Life Matters

Thoughts and prayers

When you hear the expression thoughts and prayers do you see this as an attempt to give comfort? When people are experiencing tragic circumstances what should we say? The words seem harmless enough and well-intended but has the statement become too glib? Do the words give comfort and is it the right thing to say? The Urban Dictionary says that thoughts and prayers are ‘an expression of indifference to tragedy intending to seem empathetic.’

It is true that well-intended words do not always give the comfort intended. It was very evident when a woman, whose home was burnt to the ground, lashed out on camera after the Prime Minister of Australia, Scott Morrison, offered his thoughts and prayers to those affected by the bush fires. I can understand why people experiencing such a magnitude of loss can see such a statement as shallow. It is an emotional time coming to terms with such devasting loss. Depression and anger are emotions that rise to the surface and cannot readily be placated.  

Too many people in Australia have been affected by the drought and bush fires across the country in recent months. Homes and possessions have been lost. Smoke and dust are blanketing cities such as Brisbane and Sydney. I never thought I would see the vision of person, after person, walking around in Sydney wearing face masks. With the Australian clear blue skies and clean air, it was not a thought I contemplated. I was even smug when I saw visions of pollution in overseas countries believing this would never happen in Australia. 

Even the bush fires in Pechey (a rural community 40 kms outside Toowoomba) and the Lockyer Valley created a smoke haze at our place. While sleeping at night I could smell the smoke and taste the dust. But my experiences are insignificant to those who lost their homes, their livelihoods and all their possessions.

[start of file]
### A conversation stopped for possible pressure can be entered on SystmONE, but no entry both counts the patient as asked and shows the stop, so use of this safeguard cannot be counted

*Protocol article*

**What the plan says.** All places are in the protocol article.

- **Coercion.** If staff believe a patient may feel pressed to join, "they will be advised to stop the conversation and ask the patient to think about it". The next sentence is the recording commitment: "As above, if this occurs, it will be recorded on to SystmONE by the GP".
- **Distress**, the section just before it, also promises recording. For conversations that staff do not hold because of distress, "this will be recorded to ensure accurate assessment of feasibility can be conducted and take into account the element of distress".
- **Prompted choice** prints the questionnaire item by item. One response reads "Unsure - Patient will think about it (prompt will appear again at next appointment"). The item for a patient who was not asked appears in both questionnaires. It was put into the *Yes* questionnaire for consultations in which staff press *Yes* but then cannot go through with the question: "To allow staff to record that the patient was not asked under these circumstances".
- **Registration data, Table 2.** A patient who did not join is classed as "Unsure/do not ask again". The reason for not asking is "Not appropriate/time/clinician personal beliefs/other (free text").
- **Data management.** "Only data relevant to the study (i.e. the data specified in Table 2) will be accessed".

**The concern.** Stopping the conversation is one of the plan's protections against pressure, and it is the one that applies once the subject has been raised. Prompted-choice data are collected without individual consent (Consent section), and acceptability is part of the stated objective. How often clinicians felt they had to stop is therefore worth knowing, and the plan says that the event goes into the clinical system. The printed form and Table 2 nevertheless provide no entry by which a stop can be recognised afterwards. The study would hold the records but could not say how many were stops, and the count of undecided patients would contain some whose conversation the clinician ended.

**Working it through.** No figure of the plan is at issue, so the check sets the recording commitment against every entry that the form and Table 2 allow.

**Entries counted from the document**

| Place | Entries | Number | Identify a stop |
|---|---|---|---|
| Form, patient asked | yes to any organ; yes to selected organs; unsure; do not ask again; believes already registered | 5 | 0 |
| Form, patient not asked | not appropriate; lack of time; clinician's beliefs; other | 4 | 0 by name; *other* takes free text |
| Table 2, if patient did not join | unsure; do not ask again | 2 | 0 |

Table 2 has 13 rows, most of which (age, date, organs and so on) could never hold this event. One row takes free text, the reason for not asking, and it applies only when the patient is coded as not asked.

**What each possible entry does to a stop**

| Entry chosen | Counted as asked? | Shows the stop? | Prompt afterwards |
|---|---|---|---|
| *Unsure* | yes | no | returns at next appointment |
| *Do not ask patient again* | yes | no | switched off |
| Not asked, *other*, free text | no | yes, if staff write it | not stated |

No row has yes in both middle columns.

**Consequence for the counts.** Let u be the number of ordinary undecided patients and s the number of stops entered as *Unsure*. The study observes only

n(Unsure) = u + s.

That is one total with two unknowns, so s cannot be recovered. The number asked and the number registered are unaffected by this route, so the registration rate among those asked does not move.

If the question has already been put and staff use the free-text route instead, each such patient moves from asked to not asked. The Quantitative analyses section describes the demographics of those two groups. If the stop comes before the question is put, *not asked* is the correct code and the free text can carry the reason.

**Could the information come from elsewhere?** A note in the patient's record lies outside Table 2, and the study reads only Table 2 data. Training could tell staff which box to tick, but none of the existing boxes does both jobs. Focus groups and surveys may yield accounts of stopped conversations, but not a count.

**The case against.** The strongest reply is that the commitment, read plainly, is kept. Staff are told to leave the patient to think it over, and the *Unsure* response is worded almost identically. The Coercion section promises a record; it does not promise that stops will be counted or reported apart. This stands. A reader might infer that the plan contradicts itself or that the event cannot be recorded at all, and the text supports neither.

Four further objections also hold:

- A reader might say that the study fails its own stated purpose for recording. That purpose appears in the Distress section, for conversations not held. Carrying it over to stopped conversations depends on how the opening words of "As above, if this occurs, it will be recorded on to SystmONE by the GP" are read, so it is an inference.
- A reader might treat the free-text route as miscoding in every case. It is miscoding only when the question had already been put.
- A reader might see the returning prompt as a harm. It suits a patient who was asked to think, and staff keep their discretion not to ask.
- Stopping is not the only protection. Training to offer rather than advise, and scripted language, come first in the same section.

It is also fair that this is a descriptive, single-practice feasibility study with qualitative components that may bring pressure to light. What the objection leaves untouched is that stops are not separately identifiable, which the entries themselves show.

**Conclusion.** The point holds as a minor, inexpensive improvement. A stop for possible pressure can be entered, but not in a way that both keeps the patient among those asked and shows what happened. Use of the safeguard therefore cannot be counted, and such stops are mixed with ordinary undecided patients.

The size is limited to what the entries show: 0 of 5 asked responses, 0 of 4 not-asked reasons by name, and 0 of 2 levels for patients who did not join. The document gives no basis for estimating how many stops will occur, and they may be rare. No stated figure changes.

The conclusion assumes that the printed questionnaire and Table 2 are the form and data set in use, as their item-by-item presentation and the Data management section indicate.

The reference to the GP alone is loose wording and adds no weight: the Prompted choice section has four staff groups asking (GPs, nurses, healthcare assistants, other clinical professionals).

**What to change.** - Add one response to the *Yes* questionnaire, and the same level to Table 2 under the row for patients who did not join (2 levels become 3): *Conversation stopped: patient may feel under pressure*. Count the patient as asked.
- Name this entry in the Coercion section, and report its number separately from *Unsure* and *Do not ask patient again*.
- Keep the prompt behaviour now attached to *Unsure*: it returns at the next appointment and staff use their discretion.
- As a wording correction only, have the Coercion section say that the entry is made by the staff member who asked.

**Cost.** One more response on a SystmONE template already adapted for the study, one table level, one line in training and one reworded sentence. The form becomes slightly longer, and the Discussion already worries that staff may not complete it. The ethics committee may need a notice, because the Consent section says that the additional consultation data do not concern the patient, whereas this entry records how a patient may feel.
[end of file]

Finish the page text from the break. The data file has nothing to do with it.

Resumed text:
The bushfires in Australia in 2019 have burned almost 3,000,000 hectares of national parks and bushland. The devastation to wildlife is immense.

Yesterday, thousands marched in Sydney because of the conditions experienced – water restrictions and smog. People are angry and they want more than just words from Australian leaders, they are demanding action to address climate change.

Whatever we believe as individuals our reality is that the air is polluted, creeks and rivers are running dry and towns are running out of water. If we do not get decent rainfall soon there will be a national emergency. In Australia migration continues but the harvesting and management of water in the driest nation on the earth is negligible. Something needs to change. As I said in an earlier article what would it be like if we had to line-up for drinking water. The thought is unimaginable, but is it possible?

Further to all the bush fire devastation Australians enjoying a cruise ship holiday were caught up in the devastating disaster of the Whakaari/White Island volcanic eruption in the Bay of Plenty, New Zealand. I noticed that the Prime Minister in his address to the nation regarding the circumstances did not offer his thoughts and prayers. He was careful when offering words of sympathy to the family and friends of loved ones who had been injured or died as a result of the volcanic eruption. I believe he did not want his words to come across as shallow, as though he did not care, but a genuine attempt to show compassion. But who can give comforting words at such a time that are not indifferent but make a real difference? It is not easy.

My thoughts and prayers are with all those who are hurting right now.

What words would I want to hear if I experienced the loss of my home or a loved one in either the bush fires or the volcanic eruption? The grief and loss are overwhelming. Yet, if I was in such a situation and a person said the words thoughts and prayers to me I would receive them as a genuine attempt to show empathy and concern. I would rather hear these words to comfort me in my grief, than silence.

My thoughts and prayers are with all those who have suffered as a result of the bush fires and the volcanic eruption in New Zealand. There is a time when as a bystander that is all I can offer.

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